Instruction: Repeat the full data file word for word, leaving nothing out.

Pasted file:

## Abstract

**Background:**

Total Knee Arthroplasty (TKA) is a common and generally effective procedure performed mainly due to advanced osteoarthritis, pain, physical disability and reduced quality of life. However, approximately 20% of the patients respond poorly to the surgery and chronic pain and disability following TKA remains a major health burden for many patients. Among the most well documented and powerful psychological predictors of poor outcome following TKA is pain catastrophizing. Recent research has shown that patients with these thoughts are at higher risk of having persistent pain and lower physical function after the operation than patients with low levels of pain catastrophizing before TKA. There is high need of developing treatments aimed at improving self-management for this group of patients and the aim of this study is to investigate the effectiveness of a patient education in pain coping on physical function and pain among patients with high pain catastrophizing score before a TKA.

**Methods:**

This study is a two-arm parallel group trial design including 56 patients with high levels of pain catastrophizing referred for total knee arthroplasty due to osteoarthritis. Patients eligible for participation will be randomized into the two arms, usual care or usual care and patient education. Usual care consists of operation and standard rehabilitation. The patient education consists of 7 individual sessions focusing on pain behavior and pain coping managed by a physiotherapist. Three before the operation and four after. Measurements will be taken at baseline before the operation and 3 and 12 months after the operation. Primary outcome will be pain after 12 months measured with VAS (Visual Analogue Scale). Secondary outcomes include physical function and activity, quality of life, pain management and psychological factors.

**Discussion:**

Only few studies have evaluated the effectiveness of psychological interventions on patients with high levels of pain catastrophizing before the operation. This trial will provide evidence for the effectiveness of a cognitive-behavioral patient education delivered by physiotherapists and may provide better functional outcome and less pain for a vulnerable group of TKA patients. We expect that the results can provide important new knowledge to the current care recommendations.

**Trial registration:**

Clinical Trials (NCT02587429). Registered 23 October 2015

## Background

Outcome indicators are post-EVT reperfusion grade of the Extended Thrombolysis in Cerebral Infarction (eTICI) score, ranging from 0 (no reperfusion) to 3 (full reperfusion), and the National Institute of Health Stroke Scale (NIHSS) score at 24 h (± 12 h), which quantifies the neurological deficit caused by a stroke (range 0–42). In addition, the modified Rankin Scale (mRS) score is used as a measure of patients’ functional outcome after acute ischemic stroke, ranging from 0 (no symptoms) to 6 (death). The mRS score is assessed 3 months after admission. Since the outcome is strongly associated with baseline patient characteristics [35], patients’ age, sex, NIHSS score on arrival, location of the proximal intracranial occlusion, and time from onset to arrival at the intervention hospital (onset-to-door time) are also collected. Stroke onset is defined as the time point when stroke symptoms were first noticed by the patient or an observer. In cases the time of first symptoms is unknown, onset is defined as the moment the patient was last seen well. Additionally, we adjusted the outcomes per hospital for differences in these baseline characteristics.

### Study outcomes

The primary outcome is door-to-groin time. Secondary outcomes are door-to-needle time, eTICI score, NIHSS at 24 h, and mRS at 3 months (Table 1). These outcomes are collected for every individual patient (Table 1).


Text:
## Abstract

**Background:**

Total Knee Arthroplasty (TKA) is a common and generally effective procedure performed mainly due to advanced osteoarthritis, pain, physical disability and reduced quality of life. However, approximately 20% of the patients respond poorly to the surgery and chronic pain and disability following TKA remains a major health burden for many patients. Among the most well documented and powerful psychological predictors of poor outcome following TKA is pain catastrophizing. Recent research has shown that patients with these thoughts are at higher risk of having persistent pain and lower physical function after the operation than patients with low levels of pain catastrophizing before TKA. There is high need of developing treatments aimed at improving self-management for this group of patients and the aim of this study is to investigate the effectiveness of a patient education in pain coping on physical function and pain among patients with high pain catastrophizing score before a TKA.

**Methods:**

This study is a two-arm parallel group trial design including 56 patients with high levels of pain catastrophizing referred for total knee arthroplasty due to osteoarthritis. Patients eligible for participation will be randomized into the two arms, usual care or usual care and patient education. Usual care consists of operation and standard rehabilitation. The patient education consists of 7 individual sessions focusing on pain behavior and pain coping managed by a physiotherapist. Three before the operation and four after. Measurements will be taken at baseline before the operation and 3 and 12 months after the operation. Primary outcome will be pain after 12 months measured with VAS (Visual Analogue Scale). Secondary outcomes include physical function and activity, quality of life, pain management and psychological factors.

**Discussion:**

Only few studies have evaluated the effectiveness of psychological interventions on patients with high levels of pain catastrophizing before the operation. This trial will provide evidence for the effectiveness of a cognitive-behavioral patient education delivered by physiotherapists and may provide better functional outcome and less pain for a vulnerable group of TKA patients. We expect that the results can provide important new knowledge to the current care recommendations.

**Trial registration:**

Clinical Trials (NCT02587429). Registered 23 October 2015

## Background

Outcome indicators are post-EVT reperfusion grade of the Extended Thrombolysis in Cerebral Infarction (eTICI) score, ranging from 0 (no reperfusion) to 3 (full reperfusion), and the National Institute of Health Stroke Scale (NIHSS) score at 24 h (± 12 h), which quantifies the neurological deficit caused by a stroke (range 0–42). In addition, the modified Rankin Scale (mRS) score is used as a measure of patients’ functional outcome after acute ischemic stroke, ranging from 0 (no symptoms) to 6 (death). The mRS score is assessed 3 months after admission. Since the outcome is strongly associated with baseline patient characteristics [35], patients’ age, sex, NIHSS score on arrival, location of the proximal intracranial occlusion, and time from onset to arrival at the intervention hospital (onset-to-door time) are also collected. Stroke onset is defined as the time point when stroke symptoms were first noticed by the patient or an observer. In cases the time of first symptoms is unknown, onset is defined as the moment the patient was last seen well. Additionally, we adjusted the outcomes per hospital for differences in these baseline characteristics.

### Study outcomes

The primary outcome is door-to-groin time. Secondary outcomes are door-to-needle time, eTICI score, NIHSS at 24 h, and mRS at 3 months (Table 1). These outcomes are collected for every individual patient (Table 1).